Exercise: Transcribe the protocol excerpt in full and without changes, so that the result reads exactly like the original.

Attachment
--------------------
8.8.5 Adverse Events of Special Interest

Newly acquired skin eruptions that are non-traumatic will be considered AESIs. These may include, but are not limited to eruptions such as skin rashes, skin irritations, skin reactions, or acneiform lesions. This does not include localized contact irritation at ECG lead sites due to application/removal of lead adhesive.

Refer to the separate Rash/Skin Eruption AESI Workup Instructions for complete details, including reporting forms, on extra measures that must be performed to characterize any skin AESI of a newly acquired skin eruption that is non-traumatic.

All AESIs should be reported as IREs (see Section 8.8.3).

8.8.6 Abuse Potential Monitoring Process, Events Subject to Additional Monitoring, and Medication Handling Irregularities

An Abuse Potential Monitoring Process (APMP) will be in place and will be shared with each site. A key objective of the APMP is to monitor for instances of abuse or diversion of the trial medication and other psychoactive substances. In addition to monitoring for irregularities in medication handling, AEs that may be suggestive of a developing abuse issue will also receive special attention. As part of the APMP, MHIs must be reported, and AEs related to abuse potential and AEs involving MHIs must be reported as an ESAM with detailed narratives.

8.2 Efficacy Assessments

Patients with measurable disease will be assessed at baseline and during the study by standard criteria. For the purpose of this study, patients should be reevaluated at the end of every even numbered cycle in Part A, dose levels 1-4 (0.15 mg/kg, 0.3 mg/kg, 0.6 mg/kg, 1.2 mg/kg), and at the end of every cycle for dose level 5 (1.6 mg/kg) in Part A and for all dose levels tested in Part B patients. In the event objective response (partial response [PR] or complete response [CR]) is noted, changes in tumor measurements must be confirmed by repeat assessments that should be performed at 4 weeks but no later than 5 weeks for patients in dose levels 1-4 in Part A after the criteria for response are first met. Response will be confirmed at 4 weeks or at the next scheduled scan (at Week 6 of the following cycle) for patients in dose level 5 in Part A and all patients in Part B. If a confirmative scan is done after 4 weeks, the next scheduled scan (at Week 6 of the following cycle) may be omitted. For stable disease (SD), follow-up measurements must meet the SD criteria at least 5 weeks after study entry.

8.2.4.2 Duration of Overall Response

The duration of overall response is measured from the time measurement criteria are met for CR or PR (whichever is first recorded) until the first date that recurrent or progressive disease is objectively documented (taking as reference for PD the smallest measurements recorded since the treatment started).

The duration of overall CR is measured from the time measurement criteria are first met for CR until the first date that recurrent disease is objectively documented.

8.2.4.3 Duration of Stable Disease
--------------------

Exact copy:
8.8.5 Adverse Events of Special Interest

Newly acquired skin eruptions that are non-traumatic will be considered AESIs. These may include, but are not limited to eruptions such as skin rashes, skin irritations, skin reactions, or acneiform lesions. This does not include localized contact irritation at ECG lead sites due to application/removal of lead adhesive.

Refer to the separate Rash/Skin Eruption AESI Workup Instructions for complete details, including reporting forms, on extra measures that must be performed to characterize any skin AESI of a newly acquired skin eruption that is non-traumatic.

All AESIs should be reported as IREs (see Section 8.8.3).

8.8.6 Abuse Potential Monitoring Process, Events Subject to Additional Monitoring, and Medication Handling Irregularities

An Abuse Potential Monitoring Process (APMP) will be in place and will be shared with each site. A key objective of the APMP is to monitor for instances of abuse or diversion of the trial medication and other psychoactive substances. In addition to monitoring for irregularities in medication handling, AEs that may be suggestive of a developing abuse issue will also receive special attention. As part of the APMP, MHIs must be reported, and AEs related to abuse potential and AEs involving MHIs must be reported as an ESAM with detailed narratives.

8.2 Efficacy Assessments

Patients with measurable disease will be assessed at baseline and during the study by standard criteria. For the purpose of this study, patients should be reevaluated at the end of every even numbered cycle in Part A, dose levels 1-4 (0.15 mg/kg, 0.3 mg/kg, 0.6 mg/kg, 1.2 mg/kg), and at the end of every cycle for dose level 5 (1.6 mg/kg) in Part A and for all dose levels tested in Part B patients. In the event objective response (partial response [PR] or complete response [CR]) is noted, changes in tumor measurements must be confirmed by repeat assessments that should be performed at 4 weeks but no later than 5 weeks for patients in dose levels 1-4 in Part A after the criteria for response are first met. Response will be confirmed at 4 weeks or at the next scheduled scan (at Week 6 of the following cycle) for patients in dose level 5 in Part A and all patients in Part B. If a confirmative scan is done after 4 weeks, the next scheduled scan (at Week 6 of the following cycle) may be omitted. For stable disease (SD), follow-up measurements must meet the SD criteria at least 5 weeks after study entry.

8.2.4.2 Duration of Overall Response

The duration of overall response is measured from the time measurement criteria are met for CR or PR (whichever is first recorded) until the first date that recurrent or progressive disease is objectively documented (taking as reference for PD the smallest measurements recorded since the treatment started).

The duration of overall CR is measured from the time measurement criteria are first met for CR until the first date that recurrent disease is objectively documented.

8.2.4.3 Duration of Stable Disease